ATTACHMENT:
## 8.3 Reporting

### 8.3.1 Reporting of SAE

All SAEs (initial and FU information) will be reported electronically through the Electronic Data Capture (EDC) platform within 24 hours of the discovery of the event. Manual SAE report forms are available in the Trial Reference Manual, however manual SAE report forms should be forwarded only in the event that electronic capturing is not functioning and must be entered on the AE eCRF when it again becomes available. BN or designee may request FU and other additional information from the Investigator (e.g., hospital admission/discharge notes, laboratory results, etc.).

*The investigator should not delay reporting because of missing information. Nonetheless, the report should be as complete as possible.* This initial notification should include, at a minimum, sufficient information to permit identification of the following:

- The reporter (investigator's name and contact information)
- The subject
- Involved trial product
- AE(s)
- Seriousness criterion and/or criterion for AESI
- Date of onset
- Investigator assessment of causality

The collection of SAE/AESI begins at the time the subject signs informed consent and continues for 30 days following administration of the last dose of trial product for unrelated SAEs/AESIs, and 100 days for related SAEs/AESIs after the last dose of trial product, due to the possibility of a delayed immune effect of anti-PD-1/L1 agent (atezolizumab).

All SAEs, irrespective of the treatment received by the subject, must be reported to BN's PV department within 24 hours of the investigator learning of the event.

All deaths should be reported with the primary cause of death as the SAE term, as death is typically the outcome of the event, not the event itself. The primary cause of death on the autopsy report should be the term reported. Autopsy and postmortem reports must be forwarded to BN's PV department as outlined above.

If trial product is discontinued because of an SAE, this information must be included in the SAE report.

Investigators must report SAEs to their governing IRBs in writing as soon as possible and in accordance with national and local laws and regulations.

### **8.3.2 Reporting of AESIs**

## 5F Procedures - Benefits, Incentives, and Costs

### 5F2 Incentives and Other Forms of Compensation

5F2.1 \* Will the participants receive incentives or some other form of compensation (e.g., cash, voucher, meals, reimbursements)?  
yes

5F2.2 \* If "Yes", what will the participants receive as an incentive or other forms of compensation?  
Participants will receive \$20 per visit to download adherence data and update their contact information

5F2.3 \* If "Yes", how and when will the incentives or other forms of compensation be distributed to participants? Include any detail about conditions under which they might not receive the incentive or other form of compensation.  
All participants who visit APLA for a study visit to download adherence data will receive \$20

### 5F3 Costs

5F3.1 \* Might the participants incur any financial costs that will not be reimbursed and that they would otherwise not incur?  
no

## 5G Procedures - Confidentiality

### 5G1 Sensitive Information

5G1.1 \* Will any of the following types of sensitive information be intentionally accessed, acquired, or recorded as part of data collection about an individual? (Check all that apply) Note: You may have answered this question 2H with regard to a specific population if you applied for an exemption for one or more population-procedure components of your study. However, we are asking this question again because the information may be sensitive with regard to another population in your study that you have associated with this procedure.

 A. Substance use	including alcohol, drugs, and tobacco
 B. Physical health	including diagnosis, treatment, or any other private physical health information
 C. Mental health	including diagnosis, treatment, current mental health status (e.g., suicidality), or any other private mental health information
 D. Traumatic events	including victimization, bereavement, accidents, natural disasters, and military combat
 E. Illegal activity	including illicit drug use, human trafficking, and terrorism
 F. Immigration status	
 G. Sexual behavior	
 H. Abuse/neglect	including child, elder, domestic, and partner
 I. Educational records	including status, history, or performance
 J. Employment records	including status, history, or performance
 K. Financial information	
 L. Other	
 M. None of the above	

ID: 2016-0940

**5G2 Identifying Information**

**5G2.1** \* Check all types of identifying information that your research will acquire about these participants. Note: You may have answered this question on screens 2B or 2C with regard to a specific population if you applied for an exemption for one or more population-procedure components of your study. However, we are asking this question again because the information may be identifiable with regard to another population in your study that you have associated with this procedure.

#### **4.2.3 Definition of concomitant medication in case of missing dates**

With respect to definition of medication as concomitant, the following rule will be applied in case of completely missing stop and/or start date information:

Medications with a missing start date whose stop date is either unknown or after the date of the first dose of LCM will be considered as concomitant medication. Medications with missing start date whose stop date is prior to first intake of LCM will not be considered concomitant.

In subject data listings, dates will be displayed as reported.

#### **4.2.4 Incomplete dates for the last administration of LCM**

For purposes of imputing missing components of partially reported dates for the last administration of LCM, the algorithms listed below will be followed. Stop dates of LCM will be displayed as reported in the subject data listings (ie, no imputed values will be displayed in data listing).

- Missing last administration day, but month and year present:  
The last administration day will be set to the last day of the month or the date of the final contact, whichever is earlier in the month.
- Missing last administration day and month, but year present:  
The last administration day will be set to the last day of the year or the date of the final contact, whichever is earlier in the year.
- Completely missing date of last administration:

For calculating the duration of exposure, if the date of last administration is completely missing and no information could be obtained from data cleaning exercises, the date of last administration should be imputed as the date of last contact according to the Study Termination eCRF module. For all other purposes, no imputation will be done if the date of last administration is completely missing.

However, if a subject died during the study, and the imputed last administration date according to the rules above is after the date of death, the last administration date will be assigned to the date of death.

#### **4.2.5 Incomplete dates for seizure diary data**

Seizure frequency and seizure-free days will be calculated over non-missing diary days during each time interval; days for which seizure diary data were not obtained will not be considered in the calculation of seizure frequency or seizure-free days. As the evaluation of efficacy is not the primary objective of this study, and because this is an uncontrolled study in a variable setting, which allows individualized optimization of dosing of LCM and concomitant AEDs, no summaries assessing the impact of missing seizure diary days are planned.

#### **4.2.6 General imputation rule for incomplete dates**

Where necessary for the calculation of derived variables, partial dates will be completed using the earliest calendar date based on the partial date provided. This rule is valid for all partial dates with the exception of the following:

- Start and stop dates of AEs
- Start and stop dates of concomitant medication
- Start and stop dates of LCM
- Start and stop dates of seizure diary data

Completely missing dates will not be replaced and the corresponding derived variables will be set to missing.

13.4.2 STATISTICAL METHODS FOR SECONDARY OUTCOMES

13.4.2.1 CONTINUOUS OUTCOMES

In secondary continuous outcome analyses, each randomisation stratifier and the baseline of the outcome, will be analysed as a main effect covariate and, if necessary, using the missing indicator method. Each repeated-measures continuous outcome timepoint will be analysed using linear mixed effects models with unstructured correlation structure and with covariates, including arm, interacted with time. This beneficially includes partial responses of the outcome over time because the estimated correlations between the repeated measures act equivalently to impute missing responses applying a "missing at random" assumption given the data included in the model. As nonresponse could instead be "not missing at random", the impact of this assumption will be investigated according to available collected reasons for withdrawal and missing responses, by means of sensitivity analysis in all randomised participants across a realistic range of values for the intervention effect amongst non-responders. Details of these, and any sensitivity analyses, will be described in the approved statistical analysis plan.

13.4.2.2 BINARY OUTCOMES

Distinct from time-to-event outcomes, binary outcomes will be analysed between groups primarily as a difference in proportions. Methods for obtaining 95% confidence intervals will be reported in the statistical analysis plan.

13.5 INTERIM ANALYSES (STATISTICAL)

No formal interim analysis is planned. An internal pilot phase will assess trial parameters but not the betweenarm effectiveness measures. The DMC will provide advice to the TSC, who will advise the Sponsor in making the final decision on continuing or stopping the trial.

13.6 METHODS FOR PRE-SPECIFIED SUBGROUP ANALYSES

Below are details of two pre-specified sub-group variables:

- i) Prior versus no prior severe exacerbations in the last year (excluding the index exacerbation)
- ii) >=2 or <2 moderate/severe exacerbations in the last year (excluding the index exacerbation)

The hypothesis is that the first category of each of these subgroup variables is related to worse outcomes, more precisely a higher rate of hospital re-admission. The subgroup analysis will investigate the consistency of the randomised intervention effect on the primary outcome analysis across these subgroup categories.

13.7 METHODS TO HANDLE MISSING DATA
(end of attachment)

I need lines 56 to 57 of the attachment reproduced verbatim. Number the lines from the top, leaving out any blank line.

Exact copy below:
- Missing last administration day and month, but year present:  
The last administration day will be set to the last day of the year or the date of the final contact, whichever is earlier in the year.